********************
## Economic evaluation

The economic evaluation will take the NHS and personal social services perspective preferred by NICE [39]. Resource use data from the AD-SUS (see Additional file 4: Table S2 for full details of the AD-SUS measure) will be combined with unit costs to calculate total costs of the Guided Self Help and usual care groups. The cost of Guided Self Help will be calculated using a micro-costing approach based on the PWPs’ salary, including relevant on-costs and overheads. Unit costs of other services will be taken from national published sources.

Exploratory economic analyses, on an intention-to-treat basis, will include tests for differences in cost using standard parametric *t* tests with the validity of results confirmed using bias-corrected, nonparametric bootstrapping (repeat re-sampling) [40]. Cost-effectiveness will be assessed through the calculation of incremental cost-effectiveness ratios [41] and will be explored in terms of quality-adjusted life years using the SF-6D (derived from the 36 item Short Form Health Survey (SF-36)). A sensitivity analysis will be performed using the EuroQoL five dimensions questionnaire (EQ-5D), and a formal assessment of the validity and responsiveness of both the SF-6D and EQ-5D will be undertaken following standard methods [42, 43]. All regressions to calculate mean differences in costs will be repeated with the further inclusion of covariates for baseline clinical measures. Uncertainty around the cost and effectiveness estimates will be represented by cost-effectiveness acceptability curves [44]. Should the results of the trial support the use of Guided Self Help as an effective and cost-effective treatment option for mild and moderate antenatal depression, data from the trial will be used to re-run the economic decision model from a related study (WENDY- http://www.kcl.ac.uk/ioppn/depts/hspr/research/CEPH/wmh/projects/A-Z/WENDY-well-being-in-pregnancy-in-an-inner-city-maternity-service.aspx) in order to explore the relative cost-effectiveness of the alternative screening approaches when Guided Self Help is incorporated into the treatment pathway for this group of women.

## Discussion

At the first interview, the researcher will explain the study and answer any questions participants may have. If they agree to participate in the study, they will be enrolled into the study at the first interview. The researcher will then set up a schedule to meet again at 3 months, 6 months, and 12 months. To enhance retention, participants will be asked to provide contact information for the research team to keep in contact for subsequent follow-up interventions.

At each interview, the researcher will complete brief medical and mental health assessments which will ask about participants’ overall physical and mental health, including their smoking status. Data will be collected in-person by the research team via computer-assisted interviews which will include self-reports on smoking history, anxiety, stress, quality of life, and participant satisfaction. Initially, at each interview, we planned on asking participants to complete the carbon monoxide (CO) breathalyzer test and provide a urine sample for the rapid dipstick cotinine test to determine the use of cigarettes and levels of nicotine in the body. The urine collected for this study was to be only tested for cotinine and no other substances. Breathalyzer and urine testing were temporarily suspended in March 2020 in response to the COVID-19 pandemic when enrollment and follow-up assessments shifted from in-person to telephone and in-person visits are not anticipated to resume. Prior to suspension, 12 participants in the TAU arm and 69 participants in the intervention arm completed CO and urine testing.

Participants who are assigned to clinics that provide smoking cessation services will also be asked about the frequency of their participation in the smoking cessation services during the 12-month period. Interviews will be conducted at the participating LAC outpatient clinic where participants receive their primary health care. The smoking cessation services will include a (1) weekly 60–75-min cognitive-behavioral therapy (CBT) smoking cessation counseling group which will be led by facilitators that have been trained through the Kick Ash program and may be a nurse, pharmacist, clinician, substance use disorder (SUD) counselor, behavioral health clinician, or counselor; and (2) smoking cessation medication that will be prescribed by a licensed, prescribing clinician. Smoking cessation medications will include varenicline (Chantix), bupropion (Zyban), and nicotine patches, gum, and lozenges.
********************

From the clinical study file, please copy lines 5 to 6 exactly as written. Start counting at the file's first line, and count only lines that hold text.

At the first interview, the researcher will explain the study and answer any questions participants may have. If they agree to participate in the study, they will be enrolled into the study at the first interview. The researcher will then set up a schedule to meet again at 3 months, 6 months, and 12 months. To enhance retention, participants will be asked to provide contact information for the research team to keep in contact for subsequent follow-up interventions.

At each interview, the researcher will complete brief medical and mental health assessments which will ask about participants’ overall physical and mental health, including their smoking status. Data will be collected in-person by the research team via computer-assisted interviews which will include self-reports on smoking history, anxiety, stress, quality of life, and participant satisfaction. Initially, at each interview, we planned on asking participants to complete the carbon monoxide (CO) breathalyzer test and provide a urine sample for the rapid dipstick cotinine test to determine the use of cigarettes and levels of nicotine in the body. The urine collected for this study was to be only tested for cotinine and no other substances. Breathalyzer and urine testing were temporarily suspended in March 2020 in response to the COVID-19 pandemic when enrollment and follow-up assessments shifted from in-person to telephone and in-person visits are not anticipated to resume. Prior to suspension, 12 participants in the TAU arm and 69 participants in the intervention arm completed CO and urine testing.